Risk measures in living probabilistic safety assessment

Jan Holmberg, Gunnar Johanson, Ilkka Niemelä

Research output: Book/ReportReportProfessional

Abstract

Risk measures in various applications of probabilistic safety assessment (PSA) are defined and their use to support operational safety management of nuclear power plants is discussed. The basic risk measures represent the plant risk frequency (core damage frequency) either as a static value - nominal risk frequency or reference risk frequency - or as a plant configuration dependent, dynamic measure - instantaneous risk frequency. Generated risk measures are used in applications. The most significant application, or rather an objective of PSA, is the risk contributor identification in which risk importance measures are practical. Other applications as well as generated risk measures can be seen as advanced forms of risk contributor identification and risk importance measures, respectively. In the living use of PSA, plant status knowledge is used to represent actual plant safety status in monitoring or follow-up perspective. The PSA model must be able to express the risk given a time and plant configuration. This requires a development of time-dependent basic event models. The basic events can be divided to evident and hidden events, and the hidden events can be further divided to time-independent and time-dependent events. One problem is to develop realistic common cause failure models in this context. The applicability of the measures should be tested in order to find a practical set of quantities for the result presentation. There might be a danger that too many measures and results are presented. On the other hand, while some measures do not seem to be applicable at core damage frequency level evaluations, they might be descriptive at system and component level evaluations. The risk measures do not only characterize the plant safety status, but they reflect the structure of the PSA model. A proper use of the measures requires that decision making criteria are established. Probability or frequency based criteria are not sufficient in complex decision making situations. They might, however, give guidance or first indication about the acceptability of the decision alternative. An absolute criterion or measure is perhaps the correct quantity from the rationality point of view, but a relative criterion can be justified due to uncertainties in PSA.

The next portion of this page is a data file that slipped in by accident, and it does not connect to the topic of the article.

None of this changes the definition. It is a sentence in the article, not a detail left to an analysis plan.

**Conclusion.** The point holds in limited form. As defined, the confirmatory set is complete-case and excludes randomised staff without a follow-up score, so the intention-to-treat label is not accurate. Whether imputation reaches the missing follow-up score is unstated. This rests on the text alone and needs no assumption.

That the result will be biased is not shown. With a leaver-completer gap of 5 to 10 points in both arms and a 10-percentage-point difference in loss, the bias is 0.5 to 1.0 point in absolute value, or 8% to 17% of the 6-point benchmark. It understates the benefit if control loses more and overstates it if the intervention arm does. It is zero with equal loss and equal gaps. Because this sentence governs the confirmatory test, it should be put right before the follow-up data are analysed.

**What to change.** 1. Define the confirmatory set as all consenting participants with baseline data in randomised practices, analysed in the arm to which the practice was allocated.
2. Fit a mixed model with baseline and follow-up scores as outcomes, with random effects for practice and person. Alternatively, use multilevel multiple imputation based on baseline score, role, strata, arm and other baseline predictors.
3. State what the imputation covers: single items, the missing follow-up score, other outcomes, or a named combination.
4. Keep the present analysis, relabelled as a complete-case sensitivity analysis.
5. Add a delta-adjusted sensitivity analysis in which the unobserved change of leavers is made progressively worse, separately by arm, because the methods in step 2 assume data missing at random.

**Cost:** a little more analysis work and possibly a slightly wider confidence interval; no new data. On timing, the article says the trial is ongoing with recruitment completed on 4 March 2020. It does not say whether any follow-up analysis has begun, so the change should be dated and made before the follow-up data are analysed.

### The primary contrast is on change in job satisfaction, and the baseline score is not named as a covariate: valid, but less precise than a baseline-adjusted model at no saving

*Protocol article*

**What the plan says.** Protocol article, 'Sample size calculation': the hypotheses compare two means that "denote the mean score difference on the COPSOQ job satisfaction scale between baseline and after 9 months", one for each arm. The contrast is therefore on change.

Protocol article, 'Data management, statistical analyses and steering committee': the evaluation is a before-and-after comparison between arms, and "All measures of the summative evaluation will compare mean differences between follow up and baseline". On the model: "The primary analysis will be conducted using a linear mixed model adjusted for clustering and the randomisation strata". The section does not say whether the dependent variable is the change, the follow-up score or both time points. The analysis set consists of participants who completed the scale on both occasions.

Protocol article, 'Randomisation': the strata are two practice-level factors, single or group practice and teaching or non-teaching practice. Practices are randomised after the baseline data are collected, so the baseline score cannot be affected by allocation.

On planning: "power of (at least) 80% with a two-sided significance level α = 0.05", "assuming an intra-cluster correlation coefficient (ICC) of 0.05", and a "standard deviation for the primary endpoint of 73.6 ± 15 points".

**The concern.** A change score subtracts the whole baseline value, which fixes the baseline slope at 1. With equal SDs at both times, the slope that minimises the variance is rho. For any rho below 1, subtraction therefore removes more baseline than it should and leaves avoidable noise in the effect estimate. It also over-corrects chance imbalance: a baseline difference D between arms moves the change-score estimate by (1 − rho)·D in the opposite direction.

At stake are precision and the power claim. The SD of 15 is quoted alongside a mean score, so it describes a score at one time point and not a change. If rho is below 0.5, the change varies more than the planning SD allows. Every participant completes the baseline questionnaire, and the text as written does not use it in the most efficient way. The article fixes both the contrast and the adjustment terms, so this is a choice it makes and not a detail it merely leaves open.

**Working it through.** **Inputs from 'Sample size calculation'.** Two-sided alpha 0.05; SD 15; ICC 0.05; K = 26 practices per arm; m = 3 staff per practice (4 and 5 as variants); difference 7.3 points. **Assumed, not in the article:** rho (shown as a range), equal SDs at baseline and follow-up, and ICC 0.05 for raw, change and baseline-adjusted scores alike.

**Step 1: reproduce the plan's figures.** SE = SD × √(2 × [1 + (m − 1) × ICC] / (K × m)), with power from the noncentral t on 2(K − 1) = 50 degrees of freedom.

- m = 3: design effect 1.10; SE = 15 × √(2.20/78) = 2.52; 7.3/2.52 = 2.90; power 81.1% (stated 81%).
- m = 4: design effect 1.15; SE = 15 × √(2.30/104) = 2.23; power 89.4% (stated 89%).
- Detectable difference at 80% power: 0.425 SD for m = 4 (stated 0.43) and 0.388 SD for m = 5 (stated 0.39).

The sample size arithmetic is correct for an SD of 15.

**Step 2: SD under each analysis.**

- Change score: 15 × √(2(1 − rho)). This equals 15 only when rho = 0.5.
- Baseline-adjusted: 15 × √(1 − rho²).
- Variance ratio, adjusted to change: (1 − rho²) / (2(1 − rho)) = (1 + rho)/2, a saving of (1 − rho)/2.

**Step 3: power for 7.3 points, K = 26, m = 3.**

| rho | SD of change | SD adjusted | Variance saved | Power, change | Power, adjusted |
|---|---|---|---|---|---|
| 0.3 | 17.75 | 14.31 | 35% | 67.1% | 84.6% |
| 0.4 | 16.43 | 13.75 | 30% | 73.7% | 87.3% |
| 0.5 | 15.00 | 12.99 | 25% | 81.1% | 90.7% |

Original languageEnglish
Place of PublicationEspoo
PublisherVTT Technical Research Centre of Finland
Number of pages76
ISBN (Print)951-38-4384-X
Publication statusPublished - 1993
MoE publication typeNot Eligible

Publication series

NameVTT Publications
PublisherVTT
No.146
ISSN (Print)1235-0621
ISSN (Electronic)1455-0849

Fingerprint

Decision making
Nuclear power plants
Monitoring
Uncertainty

Keywords

  • risk analysis
  • probability theory
  • safety engineering
  • assessments
  • evaluation
  • utilization
  • PSA
  • operations research
  • nuclear power plants
  • nuclear energy
  • reactor cares
  • damage
  • failure
  • frequencies
  • models
  • configurations (mathematics)
  • decision making
  • criteria

Cite this

Holmberg, J., Johanson, G., & Niemelä, I. (1993). Risk measures in living probabilistic safety assessment. Espoo: VTT Technical Research Centre of Finland. VTT Publications, No. 146
Holmberg, Jan ; Johanson, Gunnar ; Niemelä, Ilkka. / Risk measures in living probabilistic safety assessment. Espoo : VTT Technical Research Centre of Finland, 1993. 76 p. (VTT Publications; No. 146).
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Holmberg, J, Johanson, G & Niemelä, I 1993, Risk measures in living probabilistic safety assessment. VTT Publications, no. 146, VTT Technical Research Centre of Finland, Espoo.

Risk measures in living probabilistic safety assessment. / Holmberg, Jan; Johanson, Gunnar; Niemelä, Ilkka.

Espoo : VTT Technical Research Centre of Finland, 1993. 76 p. (VTT Publications; No. 146).

Research output: Book/ReportReportProfessional

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M3 - Report

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Holmberg J, Johanson G, Niemelä I. Risk measures in living probabilistic safety assessment. Espoo: VTT Technical Research Centre of Finland, 1993. 76 p. (VTT Publications; No. 146).